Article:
rare maps
Clive A. Burden LTD. Rare Maps, Antique Atlases, Books and Decorative Prints
antique maps

The Mapping of North America

Mr. Philip D. Burden​
P.O. Box 863,
Chalfont St. Giles, Bucks HP6 9HD,
UNITED KINGDOM
Tel: +44 (0) 1494 76 33 13
Email: enquiries@caburden.com

Previous Page Next Page
KITCHIN, Thomas

Kitchin's Post-Chaise Companion, through England and Wales; Containing All the Ancient and New Additional Roads

John Bowles, at No. [space], in Cornhill; Carington Bowles, at No. 69, in St. Paul's Church-Yard; and Robert Sayer, at No. 53, in Fleet-street, London, 1767
Oblong quarto (195 x 240 mm.), full contemporary calf, attached to modern boards, with gilt titles embossed to the upper board. With typographic title page, pp. (6) of tables, one general map of England and Wales and 95 (of 103) plates of roads strips printed back to back, lacking 44/5, 52/3 and 100-103, some with margins repaired, otherwise in good condition.
Many earlier carto-bibliographers believed this work to be a later issue of John Senex’s ‘Actual Survey of the Principal Roads’ first published in 1719. Recent examination has identified that it is actually a new series of plates. The 104 maps were engraved by Thomas Kitchin (1718-84), one of the most notable English cartographers of the eighteenth century. They are drawn very closely from those by Senex. He was both an engraver and publisher of considerable reputation who was made Hydrographer to King George III. He worked with many of his contemporaries on various projects, in this case John Bowles, Carington Bowles and Robert Sayer.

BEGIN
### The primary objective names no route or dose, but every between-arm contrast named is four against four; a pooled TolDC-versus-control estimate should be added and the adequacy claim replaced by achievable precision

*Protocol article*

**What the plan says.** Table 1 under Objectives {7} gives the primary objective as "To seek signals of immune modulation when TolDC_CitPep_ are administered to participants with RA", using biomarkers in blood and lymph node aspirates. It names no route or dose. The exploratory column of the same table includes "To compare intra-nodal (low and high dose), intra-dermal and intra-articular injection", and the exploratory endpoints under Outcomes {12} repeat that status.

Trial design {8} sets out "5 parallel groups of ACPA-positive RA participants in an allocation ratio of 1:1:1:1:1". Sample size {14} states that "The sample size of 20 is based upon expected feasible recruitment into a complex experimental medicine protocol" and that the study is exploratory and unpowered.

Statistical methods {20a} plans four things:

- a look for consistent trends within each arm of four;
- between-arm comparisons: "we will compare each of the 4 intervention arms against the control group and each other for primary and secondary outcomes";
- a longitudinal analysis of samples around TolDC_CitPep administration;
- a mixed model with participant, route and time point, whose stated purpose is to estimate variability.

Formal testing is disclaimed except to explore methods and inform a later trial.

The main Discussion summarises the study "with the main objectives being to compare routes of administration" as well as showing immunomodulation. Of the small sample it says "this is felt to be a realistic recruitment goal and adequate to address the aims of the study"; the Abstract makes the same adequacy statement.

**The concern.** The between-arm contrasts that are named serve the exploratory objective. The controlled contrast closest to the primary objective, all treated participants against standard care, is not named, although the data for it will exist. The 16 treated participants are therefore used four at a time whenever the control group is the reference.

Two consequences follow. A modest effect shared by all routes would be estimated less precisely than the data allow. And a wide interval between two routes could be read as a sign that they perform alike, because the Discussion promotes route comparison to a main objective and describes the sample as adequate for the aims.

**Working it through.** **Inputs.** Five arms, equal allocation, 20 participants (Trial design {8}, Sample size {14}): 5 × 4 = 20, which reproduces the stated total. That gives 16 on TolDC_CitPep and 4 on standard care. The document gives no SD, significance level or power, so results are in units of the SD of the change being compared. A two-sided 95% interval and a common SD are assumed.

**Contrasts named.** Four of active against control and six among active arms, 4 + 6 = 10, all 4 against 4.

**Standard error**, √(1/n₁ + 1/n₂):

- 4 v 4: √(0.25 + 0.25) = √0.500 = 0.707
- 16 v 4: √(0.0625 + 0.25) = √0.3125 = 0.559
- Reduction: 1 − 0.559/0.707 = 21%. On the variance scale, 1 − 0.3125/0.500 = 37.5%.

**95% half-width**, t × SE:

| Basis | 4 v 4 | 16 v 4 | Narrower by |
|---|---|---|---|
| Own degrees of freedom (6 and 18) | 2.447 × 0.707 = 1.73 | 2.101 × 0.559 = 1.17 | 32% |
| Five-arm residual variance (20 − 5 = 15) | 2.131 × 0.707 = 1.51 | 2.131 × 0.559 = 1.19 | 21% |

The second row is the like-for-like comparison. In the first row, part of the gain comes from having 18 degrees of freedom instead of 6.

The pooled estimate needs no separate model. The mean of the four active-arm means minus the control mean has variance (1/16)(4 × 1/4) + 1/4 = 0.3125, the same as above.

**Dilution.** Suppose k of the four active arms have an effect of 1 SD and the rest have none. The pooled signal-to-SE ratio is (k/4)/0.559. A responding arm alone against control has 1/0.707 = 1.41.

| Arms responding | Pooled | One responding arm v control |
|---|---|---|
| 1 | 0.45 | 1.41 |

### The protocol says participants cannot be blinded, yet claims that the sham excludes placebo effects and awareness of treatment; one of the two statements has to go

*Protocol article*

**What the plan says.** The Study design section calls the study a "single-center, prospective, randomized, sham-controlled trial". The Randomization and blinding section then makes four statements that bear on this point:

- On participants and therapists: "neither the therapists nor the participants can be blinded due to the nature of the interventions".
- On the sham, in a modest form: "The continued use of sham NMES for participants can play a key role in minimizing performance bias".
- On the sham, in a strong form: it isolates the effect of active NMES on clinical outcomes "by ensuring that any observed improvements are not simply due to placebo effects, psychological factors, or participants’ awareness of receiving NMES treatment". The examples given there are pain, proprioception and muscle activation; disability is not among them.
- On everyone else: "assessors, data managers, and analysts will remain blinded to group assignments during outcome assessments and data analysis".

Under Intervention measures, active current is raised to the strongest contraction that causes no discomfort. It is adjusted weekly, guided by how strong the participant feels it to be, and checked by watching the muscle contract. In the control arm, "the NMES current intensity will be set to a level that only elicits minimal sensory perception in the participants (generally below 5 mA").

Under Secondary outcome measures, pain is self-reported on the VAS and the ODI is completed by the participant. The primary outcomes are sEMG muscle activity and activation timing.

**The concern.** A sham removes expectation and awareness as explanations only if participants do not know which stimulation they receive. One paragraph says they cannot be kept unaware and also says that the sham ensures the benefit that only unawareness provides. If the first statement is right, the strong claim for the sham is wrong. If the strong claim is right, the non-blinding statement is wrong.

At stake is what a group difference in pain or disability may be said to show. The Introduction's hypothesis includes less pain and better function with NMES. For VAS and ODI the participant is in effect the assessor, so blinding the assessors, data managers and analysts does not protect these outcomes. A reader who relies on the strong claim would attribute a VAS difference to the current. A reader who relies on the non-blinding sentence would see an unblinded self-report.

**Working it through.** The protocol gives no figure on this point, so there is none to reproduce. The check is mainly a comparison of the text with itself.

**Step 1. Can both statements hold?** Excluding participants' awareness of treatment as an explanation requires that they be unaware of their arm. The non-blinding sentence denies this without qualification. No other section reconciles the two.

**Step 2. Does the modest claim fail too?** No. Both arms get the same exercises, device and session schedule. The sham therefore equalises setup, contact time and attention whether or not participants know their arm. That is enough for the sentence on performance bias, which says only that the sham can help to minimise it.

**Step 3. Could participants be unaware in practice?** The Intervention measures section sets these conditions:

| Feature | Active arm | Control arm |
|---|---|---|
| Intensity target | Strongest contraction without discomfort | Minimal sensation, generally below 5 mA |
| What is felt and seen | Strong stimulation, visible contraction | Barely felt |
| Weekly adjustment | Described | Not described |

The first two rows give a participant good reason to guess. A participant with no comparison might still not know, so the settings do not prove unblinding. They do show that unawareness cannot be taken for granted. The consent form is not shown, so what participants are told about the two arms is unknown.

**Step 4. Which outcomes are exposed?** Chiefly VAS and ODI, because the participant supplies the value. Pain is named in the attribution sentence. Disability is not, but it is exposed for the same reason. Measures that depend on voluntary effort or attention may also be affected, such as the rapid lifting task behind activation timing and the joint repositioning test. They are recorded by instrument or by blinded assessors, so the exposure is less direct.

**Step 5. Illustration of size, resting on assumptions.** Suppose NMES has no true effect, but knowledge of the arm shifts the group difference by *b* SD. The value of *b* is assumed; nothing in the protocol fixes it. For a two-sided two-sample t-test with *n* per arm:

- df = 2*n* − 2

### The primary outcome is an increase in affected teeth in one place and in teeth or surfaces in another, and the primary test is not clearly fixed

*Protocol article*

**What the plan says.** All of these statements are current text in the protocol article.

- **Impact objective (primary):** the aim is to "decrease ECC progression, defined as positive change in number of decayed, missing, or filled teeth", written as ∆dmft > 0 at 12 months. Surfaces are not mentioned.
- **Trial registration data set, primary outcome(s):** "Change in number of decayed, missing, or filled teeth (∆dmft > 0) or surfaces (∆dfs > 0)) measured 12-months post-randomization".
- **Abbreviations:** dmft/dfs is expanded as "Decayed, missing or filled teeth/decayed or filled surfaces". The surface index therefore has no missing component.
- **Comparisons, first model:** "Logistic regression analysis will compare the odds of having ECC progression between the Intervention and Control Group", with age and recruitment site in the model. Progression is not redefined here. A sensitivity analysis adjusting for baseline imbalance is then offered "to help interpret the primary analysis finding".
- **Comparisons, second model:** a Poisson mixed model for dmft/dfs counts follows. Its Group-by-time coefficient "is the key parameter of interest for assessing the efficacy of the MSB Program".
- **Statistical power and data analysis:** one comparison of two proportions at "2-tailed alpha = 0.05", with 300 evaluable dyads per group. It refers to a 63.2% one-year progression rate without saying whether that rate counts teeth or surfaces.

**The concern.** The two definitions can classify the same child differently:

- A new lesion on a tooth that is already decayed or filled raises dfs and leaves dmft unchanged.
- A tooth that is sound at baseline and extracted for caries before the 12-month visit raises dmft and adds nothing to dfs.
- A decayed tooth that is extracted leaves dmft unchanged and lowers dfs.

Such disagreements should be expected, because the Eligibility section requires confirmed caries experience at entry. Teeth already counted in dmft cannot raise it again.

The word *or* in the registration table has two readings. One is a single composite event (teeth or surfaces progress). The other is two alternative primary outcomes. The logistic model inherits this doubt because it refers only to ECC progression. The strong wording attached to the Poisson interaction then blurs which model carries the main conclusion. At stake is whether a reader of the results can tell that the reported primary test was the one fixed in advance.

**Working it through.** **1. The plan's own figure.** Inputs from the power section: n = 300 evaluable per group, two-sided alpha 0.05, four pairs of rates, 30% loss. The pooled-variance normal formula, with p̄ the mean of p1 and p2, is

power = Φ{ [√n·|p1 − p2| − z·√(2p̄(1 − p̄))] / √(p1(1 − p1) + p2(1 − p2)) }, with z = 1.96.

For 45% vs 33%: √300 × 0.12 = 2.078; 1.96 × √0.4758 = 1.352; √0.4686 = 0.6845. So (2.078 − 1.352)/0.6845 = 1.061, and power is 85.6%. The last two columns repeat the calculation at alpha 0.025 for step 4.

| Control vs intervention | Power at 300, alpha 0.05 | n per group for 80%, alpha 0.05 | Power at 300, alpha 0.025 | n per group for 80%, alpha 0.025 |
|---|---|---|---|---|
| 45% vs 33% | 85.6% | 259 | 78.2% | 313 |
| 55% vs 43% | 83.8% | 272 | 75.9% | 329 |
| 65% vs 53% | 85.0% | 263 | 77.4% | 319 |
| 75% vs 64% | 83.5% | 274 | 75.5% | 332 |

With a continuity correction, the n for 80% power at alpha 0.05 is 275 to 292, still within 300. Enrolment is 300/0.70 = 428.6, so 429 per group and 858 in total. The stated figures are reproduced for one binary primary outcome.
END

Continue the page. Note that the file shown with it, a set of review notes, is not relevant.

Although dated 1767 there is some evidence that the work might have been available in 1766. It was not unusual for works published late in the year to bear the date of that following. In Robert Sayer’s ‘New and Enlarged Catalogue for the Year 1766’ he advertised it as ‘fitted up in a portable Manner for the Conveniency of Travellers’. This is supported to some degree by the lack of an address for John Bowles in the imprint. Hodson records that John Bowles had to vacate the Black Horse in Cornhill because of a possible fire ’till his house is rebuilt, or another procured’. It might be seen that the actual address in Cornhill in the imprint is blank. When he returned to the street he used the address ‘no. 13’, it is not known if this was the same building or not.

It was priced at 7s. 6d. and as was common practice at the time the first edition is found with two different imprints. In this case that of the Robert Sayer is found after that of the senior John Bowles and his son Carington. The other title is clearly printed at the same time with identical type setting, only the imprint of Sayer’s is placed first. The priority indicates through whose shop this example would have been sold. Provenance: private English collection. Bennett (2007) p. 65; Chubb (1927) 141; ESTC T200473; Fordham (1924) p. 27 (erroneously identifying it as a later issue of the Senex); Hodson (1984-1997) p. 187; Shirley (2004) T.Kit 4a; Smith (1991a & b); Worms & Baytnon-Williams (2011).
Stock number: 10017

SOLD

Send us your name and email address.
We'll add you to our subscriber list and alert you to new catalogues and similar news